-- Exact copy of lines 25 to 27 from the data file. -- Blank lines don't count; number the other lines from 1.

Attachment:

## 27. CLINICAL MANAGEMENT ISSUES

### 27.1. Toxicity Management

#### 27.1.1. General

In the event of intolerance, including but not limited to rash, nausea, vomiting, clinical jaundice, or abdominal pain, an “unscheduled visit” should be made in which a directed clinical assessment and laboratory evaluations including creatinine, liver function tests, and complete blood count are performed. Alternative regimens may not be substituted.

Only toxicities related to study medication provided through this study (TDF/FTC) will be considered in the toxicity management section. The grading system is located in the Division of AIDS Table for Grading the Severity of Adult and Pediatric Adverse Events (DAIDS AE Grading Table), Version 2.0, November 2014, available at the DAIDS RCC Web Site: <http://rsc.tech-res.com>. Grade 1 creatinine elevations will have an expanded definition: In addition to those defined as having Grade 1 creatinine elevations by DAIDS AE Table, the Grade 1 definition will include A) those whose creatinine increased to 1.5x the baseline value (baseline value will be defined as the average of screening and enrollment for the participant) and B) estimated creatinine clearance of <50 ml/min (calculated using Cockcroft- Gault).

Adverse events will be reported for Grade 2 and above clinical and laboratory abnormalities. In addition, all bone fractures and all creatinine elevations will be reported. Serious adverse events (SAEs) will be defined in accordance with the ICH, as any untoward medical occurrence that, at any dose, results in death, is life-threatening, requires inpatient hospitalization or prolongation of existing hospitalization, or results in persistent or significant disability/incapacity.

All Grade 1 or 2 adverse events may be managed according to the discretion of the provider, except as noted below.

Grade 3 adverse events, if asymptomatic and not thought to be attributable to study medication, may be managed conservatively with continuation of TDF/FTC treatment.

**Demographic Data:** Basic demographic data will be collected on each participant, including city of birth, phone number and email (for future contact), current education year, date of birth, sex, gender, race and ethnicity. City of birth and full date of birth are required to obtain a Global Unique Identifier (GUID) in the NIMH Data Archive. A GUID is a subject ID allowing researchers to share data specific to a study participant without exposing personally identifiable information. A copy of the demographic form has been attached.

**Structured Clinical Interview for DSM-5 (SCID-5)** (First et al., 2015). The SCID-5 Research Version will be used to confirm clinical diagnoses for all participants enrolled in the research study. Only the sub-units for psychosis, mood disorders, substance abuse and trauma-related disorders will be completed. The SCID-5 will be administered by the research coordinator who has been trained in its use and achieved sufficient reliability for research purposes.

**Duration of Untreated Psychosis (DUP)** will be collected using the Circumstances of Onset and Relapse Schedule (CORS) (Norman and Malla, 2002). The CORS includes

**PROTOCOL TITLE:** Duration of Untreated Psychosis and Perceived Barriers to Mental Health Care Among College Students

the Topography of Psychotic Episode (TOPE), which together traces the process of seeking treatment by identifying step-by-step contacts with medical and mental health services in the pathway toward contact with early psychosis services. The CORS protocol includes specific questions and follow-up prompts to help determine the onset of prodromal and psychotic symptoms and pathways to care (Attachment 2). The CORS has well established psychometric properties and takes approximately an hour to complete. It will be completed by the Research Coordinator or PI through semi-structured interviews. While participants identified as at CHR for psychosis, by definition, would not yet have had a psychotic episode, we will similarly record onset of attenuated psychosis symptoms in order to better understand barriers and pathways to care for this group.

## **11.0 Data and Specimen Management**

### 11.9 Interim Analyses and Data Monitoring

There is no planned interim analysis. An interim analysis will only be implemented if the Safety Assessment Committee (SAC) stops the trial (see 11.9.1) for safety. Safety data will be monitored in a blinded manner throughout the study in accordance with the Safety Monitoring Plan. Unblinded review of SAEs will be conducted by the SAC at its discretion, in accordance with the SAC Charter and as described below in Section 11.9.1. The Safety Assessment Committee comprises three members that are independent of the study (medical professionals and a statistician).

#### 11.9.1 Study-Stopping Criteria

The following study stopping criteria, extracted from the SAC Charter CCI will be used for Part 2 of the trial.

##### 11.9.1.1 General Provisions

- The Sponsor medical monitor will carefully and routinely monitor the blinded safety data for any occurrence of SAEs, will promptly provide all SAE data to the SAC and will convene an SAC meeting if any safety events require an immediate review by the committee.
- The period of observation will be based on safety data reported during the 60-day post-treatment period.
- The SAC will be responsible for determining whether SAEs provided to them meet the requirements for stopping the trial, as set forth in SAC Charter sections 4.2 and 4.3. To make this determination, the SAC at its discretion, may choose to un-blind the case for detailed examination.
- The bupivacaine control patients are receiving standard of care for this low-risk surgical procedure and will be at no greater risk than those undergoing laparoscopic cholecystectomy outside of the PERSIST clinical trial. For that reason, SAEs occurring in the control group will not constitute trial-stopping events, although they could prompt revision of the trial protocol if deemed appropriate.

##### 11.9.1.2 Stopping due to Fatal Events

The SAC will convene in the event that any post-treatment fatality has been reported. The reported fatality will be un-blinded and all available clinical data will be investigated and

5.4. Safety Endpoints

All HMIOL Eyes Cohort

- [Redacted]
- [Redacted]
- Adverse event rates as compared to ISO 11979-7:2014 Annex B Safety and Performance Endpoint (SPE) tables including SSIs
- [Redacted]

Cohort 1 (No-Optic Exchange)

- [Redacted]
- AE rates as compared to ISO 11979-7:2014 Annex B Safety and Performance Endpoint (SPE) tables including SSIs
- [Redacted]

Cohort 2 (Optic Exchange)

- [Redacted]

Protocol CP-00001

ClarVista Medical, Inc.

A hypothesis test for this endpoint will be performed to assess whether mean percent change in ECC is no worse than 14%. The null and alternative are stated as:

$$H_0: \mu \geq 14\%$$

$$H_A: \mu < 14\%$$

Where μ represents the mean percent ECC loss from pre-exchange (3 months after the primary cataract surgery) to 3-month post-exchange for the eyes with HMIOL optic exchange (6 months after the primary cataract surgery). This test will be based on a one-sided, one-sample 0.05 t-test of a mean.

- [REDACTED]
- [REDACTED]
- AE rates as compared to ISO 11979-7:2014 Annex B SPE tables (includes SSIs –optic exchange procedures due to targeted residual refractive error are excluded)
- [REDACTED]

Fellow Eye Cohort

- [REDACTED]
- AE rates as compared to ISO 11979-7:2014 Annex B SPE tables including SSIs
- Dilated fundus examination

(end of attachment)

The SAC will convene in the event that any post-treatment fatality has been reported. The reported fatality will be un-blinded and all available clinical data will be investigated and

5.4. Safety Endpoints

All HMIOL Eyes Cohort